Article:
When Beach Slang first began to make waves, their raw and distorted punk tunes proudly wore the influence of Replacements and Husker Du. Like these artists, James Alex always tempered the raw chaos of the distorted punk rock music with barely restrained melody. Fans desperate to take in as much Beach Slang as possible have already found stripped down versions of Beach Slang songs online and positive feedback likely helped to spur Alex’ exploration of the milder roots of these songs.
With such a small discography, it does feel slightly disappointing that there are no original songs on this release. Every song is a stripped-down version of an already released Beach Slang track. The good news is that Alex chose the tracks wisely, with a balanced selection from the group’s releases. The original version of Dirty Cigarettes was a driving alternative track, with plenty of feedback to punctuate the angst. The Quiet Slang version is a meandering, sombre track that draws the melancholy out of the lyrics. It is interesting to hear how the accompaniment can so drastically alter the tone of a song. Some tracks don’t deviate as much from their source, such as Too Late to Die Young, but the reworked version still warrants a listen.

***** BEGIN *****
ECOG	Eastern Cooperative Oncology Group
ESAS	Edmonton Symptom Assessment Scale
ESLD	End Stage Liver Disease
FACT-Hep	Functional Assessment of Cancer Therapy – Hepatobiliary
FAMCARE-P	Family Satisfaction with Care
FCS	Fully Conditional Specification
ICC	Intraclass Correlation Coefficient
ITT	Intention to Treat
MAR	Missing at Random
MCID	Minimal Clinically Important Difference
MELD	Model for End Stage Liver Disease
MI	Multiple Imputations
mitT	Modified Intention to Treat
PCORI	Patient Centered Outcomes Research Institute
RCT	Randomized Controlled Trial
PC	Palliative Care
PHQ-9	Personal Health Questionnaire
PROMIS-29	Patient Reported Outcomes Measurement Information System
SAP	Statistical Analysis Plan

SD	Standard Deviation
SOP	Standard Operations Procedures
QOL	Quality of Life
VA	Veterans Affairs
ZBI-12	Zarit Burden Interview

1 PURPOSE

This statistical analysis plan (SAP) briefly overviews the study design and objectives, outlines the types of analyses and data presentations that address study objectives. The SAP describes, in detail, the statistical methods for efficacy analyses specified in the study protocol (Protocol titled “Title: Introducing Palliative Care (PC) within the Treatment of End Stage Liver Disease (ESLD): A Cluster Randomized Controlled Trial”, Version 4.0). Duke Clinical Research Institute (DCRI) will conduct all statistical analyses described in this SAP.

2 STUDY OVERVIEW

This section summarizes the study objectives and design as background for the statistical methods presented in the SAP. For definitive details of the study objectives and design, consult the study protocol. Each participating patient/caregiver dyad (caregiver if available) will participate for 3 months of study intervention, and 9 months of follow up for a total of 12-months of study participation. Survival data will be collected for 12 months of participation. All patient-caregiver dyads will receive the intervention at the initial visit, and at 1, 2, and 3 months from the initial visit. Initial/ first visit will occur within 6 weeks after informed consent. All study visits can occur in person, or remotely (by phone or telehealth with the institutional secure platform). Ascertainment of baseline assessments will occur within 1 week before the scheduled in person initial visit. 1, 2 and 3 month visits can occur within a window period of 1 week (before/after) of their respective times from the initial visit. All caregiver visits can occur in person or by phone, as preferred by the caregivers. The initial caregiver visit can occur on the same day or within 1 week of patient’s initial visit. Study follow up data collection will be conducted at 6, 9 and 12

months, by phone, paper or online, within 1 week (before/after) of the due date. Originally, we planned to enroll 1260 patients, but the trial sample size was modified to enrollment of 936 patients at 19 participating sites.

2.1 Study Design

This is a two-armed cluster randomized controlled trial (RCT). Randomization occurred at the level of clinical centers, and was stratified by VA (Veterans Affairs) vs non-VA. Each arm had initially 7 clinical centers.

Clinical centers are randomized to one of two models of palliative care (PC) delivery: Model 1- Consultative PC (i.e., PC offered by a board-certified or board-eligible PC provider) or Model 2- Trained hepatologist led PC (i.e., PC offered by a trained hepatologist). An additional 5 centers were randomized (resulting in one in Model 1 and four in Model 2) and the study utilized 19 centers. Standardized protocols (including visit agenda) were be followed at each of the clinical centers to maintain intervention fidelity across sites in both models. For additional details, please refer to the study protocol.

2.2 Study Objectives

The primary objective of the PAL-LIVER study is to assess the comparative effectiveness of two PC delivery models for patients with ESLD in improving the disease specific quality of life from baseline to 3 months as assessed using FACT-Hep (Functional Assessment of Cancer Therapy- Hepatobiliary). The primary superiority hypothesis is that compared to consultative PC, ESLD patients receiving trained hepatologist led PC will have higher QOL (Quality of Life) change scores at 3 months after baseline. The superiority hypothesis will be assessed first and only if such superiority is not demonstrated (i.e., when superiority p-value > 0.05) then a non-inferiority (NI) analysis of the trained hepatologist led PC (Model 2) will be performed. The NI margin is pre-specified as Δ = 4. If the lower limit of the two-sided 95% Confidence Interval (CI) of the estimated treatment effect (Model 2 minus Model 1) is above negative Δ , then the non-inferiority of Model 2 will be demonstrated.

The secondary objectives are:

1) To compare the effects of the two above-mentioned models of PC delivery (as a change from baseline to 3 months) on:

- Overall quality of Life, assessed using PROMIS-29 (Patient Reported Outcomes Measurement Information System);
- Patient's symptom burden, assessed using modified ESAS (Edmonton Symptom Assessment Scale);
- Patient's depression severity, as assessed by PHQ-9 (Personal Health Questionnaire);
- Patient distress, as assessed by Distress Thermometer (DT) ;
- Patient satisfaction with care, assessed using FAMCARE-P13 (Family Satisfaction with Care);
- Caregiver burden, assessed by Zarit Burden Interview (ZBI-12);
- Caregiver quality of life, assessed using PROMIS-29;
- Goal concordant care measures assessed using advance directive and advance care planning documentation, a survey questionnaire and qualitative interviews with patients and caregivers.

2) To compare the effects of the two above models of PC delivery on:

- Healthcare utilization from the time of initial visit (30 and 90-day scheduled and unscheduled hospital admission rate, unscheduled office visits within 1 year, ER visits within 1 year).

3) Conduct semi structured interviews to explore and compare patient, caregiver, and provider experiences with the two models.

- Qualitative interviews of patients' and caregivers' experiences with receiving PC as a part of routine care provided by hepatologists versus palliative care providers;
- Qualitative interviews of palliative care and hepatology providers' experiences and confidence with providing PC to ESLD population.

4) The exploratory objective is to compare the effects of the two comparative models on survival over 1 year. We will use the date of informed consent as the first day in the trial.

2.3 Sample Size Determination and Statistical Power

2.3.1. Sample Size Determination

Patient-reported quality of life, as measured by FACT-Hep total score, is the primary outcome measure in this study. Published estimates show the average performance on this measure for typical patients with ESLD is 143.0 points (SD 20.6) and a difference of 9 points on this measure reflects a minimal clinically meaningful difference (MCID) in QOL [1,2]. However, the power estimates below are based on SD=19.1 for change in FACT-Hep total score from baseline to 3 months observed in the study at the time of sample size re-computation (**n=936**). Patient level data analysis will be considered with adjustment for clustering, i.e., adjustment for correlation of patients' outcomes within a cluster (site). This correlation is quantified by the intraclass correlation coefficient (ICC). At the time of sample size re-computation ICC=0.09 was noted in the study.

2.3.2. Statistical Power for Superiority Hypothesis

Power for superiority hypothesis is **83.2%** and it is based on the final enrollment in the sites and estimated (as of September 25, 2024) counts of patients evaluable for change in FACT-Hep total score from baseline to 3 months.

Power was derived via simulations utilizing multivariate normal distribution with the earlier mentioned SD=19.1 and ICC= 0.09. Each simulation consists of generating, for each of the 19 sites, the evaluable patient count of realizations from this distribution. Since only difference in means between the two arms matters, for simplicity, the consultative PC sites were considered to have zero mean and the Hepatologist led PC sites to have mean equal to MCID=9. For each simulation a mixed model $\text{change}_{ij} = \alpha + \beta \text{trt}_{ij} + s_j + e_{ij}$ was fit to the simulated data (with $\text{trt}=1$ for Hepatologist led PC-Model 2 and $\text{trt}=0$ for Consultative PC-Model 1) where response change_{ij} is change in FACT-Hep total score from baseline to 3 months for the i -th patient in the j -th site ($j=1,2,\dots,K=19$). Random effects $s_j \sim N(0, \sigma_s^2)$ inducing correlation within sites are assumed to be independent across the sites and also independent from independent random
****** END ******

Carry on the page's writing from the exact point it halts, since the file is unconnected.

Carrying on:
While the removal of the punk aesthetic is jarring at first, the focus on beautiful melodies allows the listener to focus more intently on the lyrics. Where Alex sings about teenage angst, existentialism and messy relationships, the pretty melody created by piano and cello contrasts the rawness of his words. The concept sounds flawed, but somehow it works well. Listeners who crave the chaos of Alex’ previous releases may be turned off by the gentle turn here, but those who were attracted to the band for their lyrics should enjoy the new format.